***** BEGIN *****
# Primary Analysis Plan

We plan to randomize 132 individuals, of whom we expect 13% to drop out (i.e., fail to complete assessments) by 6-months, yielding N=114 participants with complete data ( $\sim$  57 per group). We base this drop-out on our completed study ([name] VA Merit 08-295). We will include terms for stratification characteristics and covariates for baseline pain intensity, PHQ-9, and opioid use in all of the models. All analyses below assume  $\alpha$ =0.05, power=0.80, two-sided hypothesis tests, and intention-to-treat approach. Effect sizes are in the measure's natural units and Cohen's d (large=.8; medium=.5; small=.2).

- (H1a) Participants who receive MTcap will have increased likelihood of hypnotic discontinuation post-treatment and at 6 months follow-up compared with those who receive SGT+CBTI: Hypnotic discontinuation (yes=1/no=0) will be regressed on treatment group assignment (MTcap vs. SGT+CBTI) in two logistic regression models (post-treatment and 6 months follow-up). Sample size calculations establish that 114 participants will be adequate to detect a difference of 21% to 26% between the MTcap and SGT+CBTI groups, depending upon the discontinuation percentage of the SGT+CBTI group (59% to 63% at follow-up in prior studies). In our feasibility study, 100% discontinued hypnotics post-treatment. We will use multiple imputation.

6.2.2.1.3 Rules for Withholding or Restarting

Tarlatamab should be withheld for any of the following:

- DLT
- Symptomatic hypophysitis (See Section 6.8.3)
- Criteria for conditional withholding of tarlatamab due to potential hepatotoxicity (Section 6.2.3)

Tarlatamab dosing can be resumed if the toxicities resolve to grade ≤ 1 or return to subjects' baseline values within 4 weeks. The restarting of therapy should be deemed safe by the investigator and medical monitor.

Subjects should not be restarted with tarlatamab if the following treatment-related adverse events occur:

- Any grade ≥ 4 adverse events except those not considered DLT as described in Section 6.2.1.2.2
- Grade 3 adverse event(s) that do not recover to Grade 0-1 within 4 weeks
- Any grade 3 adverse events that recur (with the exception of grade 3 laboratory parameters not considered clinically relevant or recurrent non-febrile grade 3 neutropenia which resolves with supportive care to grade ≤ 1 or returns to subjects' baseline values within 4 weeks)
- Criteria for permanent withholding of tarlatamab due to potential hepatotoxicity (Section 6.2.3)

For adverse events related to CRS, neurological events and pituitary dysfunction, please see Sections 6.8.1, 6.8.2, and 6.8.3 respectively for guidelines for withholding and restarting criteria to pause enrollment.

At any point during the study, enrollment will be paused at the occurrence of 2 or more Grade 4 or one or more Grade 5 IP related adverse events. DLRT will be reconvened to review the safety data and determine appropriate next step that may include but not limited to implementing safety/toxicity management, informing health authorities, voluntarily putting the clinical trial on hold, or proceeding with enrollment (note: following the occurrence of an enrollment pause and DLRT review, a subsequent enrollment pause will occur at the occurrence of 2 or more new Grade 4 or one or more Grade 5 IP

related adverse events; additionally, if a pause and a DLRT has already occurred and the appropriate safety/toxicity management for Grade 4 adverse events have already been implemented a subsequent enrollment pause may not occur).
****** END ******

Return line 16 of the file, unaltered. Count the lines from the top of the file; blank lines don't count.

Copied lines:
At any point during the study, enrollment will be paused at the occurrence of 2 or more Grade 4 or one or more Grade 5 IP related adverse events. DLRT will be reconvened to review the safety data and determine appropriate next step that may include but not limited to implementing safety/toxicity management, informing health authorities, voluntarily putting the clinical trial on hold, or proceeding with enrollment (note: following the occurrence of an enrollment pause and DLRT review, a subsequent enrollment pause will occur at the occurrence of 2 or more new Grade 4 or one or more Grade 5 IP